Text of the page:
Instead of shaming people for eating hamburgers, let’s ramp up agricultural R&D.

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Bjorn Lomborg

Die another day


Most people on the planet wake up each day thinking that things are getting worse. It is little wonder, given what they routinely read in the newspaper or see on television. But this gloomy mood is a problem, because it feeds into scare stories about how climate change will end in Armageddon.

The fact is that the world is mostly getting better. Average global life expectancy has more than doubled since 1900. Health inequality has declined massively. People are more literate, child labor is decreasing, and we are living in one of the most peaceful times in history. We need to solve climate change, but we also need to make sure that the cure isn’t more painful than the disease.
 
 

Read Bjorn Lomborg's new column for Project Syndicate in five languages. The article was published by media outlets around the world, including The Globe and Mail (Canada), The Australian, Die Presse (Austria), New Europe (Belgium), Jakarta Post (Indonesia, print), Jordan Times and My Republica (Nepal).

Vegetarianism as climate virtue signaling


“Eat less meat” is the typical headline for a new United Nations special report on climate change. The report correctly points to the need to improve global food systems, but pundits are fixating on the supposed need for people in rich countries to radically change their dining habits. This is an ineffective and unachievable policy response.

As Lomborg argues in Wall Street Journal, rather than false hopes about dietary change, the focus should be on improving agricultural practices. First, organics are bad for sustainability. Making U.S. agricultural production entirely organic would require converting an area larger than California and Texas into farmland. Second, agricultural yields must increase. A new Green Revolution is needed to make agriculture even more efficient.

Family planning programs for India


India is in the midst of a major demographic transition, with hundreds of millions of people reaching working age. As the nation’s population continues to grow at a fast rate, family planning continues to be a priority. Now, new research for India Consensus presented by Bjorn Lomborg and the TATA Trust's Shireen Vakil in Deccan Herald reveals that focusing resources in this area is one of the most effective uses of funds.

The annual cost per person across the whole population is ₹36 ($0.50), because only 12% of women in the reproductive age has an unmet need for contraception. The benefits, though, can be very large. There are three ways that family planning helps society: it has a 'demographic dividend', it reduces infant mortality, and it reduces maternal mortality. Together, every rupee spent on family planning would create benefits to society worth some 32 rupees.

Climate policies need to be feasible for emerging economies


Rich countries subsidize renewable energy to the tune of $162 billion every year, yet the effect on global warming is virtually non-existent. More importantly, climate policy can only be successful if China, India, Brazil and other developing nations can afford cutting emissions, too. Even if all the rich countries in the world completely turned off carbon dioxide emissions, the difference by the end of the century would be about 0.4 degrees Celsius.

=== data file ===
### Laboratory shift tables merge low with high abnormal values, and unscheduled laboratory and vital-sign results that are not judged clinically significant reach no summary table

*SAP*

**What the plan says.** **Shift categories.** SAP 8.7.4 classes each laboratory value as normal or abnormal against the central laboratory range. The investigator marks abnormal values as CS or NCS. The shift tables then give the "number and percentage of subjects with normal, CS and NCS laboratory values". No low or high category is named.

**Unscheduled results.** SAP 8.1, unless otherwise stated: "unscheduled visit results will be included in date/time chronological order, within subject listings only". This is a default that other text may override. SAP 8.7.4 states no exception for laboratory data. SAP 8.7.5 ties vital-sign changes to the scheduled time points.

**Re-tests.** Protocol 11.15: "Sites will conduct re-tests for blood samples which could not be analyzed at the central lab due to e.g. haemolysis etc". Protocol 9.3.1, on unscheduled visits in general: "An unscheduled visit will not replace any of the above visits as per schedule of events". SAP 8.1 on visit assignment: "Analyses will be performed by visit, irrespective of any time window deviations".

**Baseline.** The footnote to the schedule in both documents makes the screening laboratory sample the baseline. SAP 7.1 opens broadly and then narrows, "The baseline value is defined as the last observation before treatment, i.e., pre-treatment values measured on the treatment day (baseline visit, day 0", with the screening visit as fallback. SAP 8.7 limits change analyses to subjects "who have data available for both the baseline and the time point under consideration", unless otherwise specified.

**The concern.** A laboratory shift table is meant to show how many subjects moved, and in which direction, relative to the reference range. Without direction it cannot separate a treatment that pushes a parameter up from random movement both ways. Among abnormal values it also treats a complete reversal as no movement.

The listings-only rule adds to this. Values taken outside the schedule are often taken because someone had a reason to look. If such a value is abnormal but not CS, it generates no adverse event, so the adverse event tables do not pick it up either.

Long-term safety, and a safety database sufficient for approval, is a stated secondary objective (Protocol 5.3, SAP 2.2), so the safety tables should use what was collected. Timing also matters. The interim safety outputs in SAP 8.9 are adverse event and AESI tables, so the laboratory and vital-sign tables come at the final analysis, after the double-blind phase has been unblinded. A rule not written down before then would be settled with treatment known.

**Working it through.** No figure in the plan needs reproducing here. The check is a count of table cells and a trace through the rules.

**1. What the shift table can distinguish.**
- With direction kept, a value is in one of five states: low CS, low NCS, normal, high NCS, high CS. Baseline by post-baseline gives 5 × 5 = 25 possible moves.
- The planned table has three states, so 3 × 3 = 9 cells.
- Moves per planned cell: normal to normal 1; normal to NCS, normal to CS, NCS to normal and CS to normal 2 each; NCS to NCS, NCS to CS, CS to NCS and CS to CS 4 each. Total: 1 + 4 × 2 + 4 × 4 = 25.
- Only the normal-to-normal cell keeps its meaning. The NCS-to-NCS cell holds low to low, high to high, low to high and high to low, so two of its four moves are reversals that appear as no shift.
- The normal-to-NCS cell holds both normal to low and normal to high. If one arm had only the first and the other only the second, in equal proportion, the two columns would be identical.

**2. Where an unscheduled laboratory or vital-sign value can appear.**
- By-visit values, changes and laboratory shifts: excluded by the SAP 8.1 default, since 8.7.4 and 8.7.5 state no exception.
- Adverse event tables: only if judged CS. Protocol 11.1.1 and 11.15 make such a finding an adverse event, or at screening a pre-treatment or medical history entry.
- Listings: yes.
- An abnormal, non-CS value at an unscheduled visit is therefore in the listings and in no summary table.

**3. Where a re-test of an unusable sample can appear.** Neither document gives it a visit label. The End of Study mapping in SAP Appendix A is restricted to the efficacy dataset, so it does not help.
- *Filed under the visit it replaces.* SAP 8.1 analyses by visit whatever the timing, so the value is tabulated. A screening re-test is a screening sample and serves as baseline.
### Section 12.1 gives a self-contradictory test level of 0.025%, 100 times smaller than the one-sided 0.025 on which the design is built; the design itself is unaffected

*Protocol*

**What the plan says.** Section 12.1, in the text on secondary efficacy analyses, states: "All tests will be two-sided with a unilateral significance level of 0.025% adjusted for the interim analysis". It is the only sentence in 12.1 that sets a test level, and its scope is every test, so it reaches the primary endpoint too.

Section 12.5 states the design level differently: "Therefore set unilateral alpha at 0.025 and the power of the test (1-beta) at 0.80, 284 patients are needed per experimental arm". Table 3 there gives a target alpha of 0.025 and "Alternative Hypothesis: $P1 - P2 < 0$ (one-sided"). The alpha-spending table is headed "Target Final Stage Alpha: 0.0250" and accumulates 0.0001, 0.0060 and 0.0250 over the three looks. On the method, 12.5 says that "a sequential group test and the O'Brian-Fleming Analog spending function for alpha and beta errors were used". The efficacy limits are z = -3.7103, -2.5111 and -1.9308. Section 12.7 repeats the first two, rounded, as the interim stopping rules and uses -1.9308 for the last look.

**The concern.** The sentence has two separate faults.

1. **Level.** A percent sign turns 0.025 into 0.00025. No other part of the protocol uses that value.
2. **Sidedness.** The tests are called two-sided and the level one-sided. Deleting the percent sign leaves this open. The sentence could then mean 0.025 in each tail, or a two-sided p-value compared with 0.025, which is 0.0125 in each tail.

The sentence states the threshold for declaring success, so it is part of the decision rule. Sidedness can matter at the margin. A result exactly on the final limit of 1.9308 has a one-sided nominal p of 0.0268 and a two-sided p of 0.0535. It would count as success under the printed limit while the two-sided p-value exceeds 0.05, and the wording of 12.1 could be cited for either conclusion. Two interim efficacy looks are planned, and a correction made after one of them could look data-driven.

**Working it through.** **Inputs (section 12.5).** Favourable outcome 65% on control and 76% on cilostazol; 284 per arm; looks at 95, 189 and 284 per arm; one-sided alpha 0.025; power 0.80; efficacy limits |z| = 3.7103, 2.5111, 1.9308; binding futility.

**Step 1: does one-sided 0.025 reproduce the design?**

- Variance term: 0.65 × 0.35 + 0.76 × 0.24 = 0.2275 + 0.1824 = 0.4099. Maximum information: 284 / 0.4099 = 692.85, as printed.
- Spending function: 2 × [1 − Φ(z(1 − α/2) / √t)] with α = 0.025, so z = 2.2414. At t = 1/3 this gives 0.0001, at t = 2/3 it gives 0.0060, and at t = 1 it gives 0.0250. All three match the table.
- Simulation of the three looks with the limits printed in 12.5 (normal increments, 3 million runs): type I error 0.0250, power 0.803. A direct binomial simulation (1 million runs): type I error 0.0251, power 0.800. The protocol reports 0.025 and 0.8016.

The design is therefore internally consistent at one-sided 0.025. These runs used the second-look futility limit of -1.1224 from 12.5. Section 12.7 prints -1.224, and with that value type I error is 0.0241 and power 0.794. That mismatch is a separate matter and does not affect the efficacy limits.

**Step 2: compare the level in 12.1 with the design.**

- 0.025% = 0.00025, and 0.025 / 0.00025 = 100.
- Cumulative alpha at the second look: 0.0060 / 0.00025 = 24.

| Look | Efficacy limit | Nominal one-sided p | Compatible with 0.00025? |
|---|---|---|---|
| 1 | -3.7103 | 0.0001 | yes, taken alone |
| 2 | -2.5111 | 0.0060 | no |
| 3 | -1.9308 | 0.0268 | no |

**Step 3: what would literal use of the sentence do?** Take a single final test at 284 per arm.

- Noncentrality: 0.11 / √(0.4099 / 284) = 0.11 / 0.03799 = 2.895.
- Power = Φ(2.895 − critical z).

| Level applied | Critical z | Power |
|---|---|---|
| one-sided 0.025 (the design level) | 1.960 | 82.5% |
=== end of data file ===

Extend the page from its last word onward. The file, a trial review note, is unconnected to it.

On Sky News Australia, Bjorn Lomborg argues that because cheap and reliable energy offers a way out of poverty, emerging economies won't implement similar policies as the West which are both expensive and ineffective. Only if we can innovate the price of green energy below fossil fuels, we will be able to solve climate change.

Lomborg on social media:



The world is breaking its green energy R&D promise

The Amazon is not the "lungs of the earth"


No, climate change won't undo development

Negative income tax better than Universal Basic Income


Our sinking planet? Clickbait vs truth.

Wheat myth debunked

More global articles and interviews:

How should we talk about what’s happening to our planet?
The Washington Post

Interview on Canadian radio
The Roy Green Show

Verdient Greta Thunberg wirklich den Nobelpreis?
Die Welt (Germany)

Wie führe ich ein nachhaltiges Leben?
Die Weltwoche (Switzerland)

Die Ernährungsrendite
Börse Online (Germany)

Warum die FDP einen umstrittenen Klima-"Profi" zur Klausur einlud
Neue Osnabrücker Zeitung (Germany)

Der er en enkel løsning på en af verdens største udfordringer
Berlingske (Denmark)

Vegetarisme er ikke den løsning for miljøet, som den påstås at være
Jyllands-Posten (Denmark)

Que no avergüence comer hamburguesas
La Tercera (Chile)

El electorado no vota por el cambio climático
Milenio (Mexico)

O desafio da nutrição
Jornal de Negocios (Portugal)

Pseudonaukowa histeria to nie jest dobra odpowiedź na klimatyczne wyzwania
Listy z naszego sadu (Poland)
 

About Bjorn Lomborg and the Copenhagen Consensus 

Dr. Bjorn Lomborg researches the smartest ways to improve the environment and the world, and has repeatedly been named one of Foreign Policy’s top 100 public intellectuals.

He is the author of several best-selling books, an adjunct professor at Copenhagen Business School and works regularly with many of the world’s top economists, including seven Nobel Laureates.

His think tank, the Copenhagen Consensus Center, was named Think Tank of the Year by Prospect Magazine, in US International Affairs. It has repeatedly been top-ranked by University of Pennsylvania in its global overview of think tanks.

Lomborg is a frequent commentator in print and broadcast media, for outlets including the New York Times, Wall Street Journal, The Guardian, CNN, FOX, and the BBC. His monthly column is published in 19 languages, in 30+ newspapers with more than 30 million readers globally.
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